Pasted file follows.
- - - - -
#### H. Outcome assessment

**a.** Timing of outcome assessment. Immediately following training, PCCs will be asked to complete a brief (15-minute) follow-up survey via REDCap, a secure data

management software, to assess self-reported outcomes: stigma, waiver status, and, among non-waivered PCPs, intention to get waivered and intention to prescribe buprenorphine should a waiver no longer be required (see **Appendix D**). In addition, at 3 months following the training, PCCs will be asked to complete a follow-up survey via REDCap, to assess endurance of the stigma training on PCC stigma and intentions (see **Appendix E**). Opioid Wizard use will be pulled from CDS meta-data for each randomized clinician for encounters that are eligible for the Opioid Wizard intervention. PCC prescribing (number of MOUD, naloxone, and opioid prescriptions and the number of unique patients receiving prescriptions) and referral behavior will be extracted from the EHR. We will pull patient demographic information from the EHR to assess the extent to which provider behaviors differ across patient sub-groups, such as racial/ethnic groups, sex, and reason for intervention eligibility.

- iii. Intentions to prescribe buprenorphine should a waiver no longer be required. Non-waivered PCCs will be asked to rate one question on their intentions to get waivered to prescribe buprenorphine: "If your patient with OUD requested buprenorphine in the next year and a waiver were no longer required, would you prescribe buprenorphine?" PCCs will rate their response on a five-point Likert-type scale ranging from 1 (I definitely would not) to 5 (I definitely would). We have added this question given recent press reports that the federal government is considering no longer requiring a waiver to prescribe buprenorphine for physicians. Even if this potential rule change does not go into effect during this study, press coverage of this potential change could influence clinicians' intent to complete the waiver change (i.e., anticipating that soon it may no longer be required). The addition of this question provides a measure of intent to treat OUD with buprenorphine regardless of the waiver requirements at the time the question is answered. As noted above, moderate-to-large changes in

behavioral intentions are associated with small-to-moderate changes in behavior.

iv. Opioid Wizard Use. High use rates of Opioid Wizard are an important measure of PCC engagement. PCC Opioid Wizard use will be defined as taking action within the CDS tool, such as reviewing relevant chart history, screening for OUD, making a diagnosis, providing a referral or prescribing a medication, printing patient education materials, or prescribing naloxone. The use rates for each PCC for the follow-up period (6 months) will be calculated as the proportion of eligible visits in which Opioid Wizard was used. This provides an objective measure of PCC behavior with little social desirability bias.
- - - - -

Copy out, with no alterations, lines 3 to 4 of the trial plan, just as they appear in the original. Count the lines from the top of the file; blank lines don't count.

management software, to assess self-reported outcomes: stigma, waiver status, and, among non-waivered PCPs, intention to get waivered and intention to prescribe buprenorphine should a waiver no longer be required (see **Appendix D**). In addition, at 3 months following the training, PCCs will be asked to complete a follow-up survey via REDCap, to assess endurance of the stigma training on PCC stigma and intentions (see **Appendix E**). Opioid Wizard use will be pulled from CDS meta-data for each randomized clinician for encounters that are eligible for the Opioid Wizard intervention. PCC prescribing (number of MOUD, naloxone, and opioid prescriptions and the number of unique patients receiving prescriptions) and referral behavior will be extracted from the EHR. We will pull patient demographic information from the EHR to assess the extent to which provider behaviors differ across patient sub-groups, such as racial/ethnic groups, sex, and reason for intervention eligibility.

- iii. Intentions to prescribe buprenorphine should a waiver no longer be required. Non-waivered PCCs will be asked to rate one question on their intentions to get waivered to prescribe buprenorphine: "If your patient with OUD requested buprenorphine in the next year and a waiver were no longer required, would you prescribe buprenorphine?" PCCs will rate their response on a five-point Likert-type scale ranging from 1 (I definitely would not) to 5 (I definitely would). We have added this question given recent press reports that the federal government is considering no longer requiring a waiver to prescribe buprenorphine for physicians. Even if this potential rule change does not go into effect during this study, press coverage of this potential change could influence clinicians' intent to complete the waiver change (i.e., anticipating that soon it may no longer be required). The addition of this question provides a measure of intent to treat OUD with buprenorphine regardless of the waiver requirements at the time the question is answered. As noted above, moderate-to-large changes in